6.12.2009

Too Big to Fail... 244 Years Ago

While enjoying the cool evening on my patio yesterday, re-reading the Sparrowhawk series, I came upon a passage in Book Four: Empire that really jumped out at me.

As Hugh Kenrick -- one of the series' two main heroes -- and Patrick Henry prepared to attack the Stamp Act in the Virginia House of Burgesses in May of 1765, they first debated a proposed bill for a "loan office." This was a scheme for the wealthiest and most in debt plantation owners to erase some of their debts to the Crown and British creditors. One of the supporters of the shady bill, Edmund Pendleton, stood up and defended it to the House:
"…The depressing circumstances of this colony -- the present low price of tobacco, the recent ban on our ability to issue money, the nullification of so many patents on land west of the Blue Ridge -- all these factors, and others, have obliged so many persons here of substantial property to enter into great debts, which, if their payments were severely demanded, would ruin those men and their families and all who depend on them, and their ruin would certainly harbinge the ruin of men of lesser and other circumstances throughout this colony. A loan office, supervised by men of the strictest virtue, would enable those more substantial persons to pay their necessary debts with greater ease, and help to put this colony on a firmer and unassailable footing." [bold added]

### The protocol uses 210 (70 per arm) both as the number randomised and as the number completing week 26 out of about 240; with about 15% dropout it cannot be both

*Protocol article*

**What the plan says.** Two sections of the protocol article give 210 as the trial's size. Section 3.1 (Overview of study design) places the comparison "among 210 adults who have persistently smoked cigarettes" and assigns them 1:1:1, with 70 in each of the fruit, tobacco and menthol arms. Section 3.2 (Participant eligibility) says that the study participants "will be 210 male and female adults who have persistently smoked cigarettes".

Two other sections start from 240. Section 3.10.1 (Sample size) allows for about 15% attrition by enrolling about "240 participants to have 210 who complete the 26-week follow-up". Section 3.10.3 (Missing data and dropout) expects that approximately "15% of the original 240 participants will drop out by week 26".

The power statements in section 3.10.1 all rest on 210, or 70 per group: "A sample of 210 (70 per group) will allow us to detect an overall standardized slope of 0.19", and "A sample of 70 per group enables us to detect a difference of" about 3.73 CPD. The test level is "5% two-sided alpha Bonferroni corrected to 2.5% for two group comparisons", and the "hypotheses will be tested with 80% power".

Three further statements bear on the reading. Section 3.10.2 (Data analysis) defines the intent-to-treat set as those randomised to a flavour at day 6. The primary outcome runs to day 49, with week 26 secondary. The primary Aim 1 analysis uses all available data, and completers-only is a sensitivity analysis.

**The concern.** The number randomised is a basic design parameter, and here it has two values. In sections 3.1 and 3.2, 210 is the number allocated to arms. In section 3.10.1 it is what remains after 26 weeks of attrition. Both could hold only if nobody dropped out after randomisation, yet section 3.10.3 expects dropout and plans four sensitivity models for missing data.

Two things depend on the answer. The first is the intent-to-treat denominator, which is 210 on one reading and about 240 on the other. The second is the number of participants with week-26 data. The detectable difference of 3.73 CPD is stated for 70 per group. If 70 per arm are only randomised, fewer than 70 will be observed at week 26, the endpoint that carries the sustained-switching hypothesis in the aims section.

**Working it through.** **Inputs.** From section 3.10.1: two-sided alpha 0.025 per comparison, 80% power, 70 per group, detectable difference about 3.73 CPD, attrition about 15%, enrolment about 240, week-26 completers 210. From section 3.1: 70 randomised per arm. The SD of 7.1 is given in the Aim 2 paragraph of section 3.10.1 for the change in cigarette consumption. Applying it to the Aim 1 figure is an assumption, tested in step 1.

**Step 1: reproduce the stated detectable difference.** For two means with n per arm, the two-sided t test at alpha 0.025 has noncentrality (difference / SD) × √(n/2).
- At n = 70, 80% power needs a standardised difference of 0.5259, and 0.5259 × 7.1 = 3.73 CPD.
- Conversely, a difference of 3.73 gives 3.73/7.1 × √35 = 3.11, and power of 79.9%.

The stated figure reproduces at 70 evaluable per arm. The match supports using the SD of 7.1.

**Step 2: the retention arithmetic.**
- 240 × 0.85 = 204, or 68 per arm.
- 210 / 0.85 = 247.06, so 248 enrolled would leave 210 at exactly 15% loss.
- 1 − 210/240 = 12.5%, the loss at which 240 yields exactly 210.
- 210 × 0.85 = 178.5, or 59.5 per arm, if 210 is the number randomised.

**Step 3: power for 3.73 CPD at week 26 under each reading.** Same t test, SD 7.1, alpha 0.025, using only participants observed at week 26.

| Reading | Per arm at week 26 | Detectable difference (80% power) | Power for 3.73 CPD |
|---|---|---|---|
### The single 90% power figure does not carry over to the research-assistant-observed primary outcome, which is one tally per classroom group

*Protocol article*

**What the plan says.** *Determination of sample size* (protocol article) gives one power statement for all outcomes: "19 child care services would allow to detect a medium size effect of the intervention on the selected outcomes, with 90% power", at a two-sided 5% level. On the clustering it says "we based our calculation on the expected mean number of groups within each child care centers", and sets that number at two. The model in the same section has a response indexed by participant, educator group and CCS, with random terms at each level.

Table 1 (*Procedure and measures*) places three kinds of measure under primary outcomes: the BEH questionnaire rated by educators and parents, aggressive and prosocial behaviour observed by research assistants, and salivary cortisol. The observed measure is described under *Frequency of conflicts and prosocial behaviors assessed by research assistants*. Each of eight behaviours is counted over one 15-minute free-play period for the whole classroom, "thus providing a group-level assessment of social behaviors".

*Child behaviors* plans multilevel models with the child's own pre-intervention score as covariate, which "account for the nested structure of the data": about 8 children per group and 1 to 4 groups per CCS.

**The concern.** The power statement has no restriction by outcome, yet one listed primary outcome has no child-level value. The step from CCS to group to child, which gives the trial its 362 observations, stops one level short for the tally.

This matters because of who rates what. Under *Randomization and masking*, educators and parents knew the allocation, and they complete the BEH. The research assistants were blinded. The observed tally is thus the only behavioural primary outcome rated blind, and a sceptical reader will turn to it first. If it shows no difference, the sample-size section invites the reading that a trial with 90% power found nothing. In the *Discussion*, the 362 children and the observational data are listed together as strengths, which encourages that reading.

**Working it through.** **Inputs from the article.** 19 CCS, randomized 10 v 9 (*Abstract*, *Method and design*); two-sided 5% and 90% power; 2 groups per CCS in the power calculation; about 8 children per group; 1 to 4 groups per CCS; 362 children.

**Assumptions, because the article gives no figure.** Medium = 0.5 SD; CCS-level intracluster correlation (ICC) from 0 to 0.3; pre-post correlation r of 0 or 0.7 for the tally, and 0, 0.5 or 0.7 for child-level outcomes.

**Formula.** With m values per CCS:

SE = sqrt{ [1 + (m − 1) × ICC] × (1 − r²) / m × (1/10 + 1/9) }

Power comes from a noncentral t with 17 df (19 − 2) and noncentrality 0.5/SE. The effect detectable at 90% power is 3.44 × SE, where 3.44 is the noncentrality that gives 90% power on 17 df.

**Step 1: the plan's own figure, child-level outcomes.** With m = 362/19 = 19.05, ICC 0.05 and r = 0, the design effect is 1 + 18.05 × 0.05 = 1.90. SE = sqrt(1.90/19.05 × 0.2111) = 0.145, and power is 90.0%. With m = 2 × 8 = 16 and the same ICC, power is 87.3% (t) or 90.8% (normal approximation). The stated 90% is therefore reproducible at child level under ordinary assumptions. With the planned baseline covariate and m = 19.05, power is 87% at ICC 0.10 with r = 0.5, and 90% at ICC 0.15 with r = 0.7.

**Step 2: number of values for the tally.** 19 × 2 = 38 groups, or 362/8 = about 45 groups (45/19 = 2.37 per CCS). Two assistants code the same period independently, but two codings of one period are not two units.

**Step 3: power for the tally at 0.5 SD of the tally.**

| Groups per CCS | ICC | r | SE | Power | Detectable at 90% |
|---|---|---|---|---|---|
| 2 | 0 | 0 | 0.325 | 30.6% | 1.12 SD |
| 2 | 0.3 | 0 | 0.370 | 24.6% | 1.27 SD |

Sound familiar? Here are the arguments for TARP, AIG, GM, you name it, just 244 years ago. The plantation owners were "too big to fail" and so they wanted government to bail them out.

I was prepared to write a long post about this, and then I found that Ed Cline, author of Sparrowhawk and blogger at The Rule of Reason, wrote it better than I could in December of last year. Go check it out!

1 comment:

Doug Reich said...

This is excellent. Thanks for pointing this out.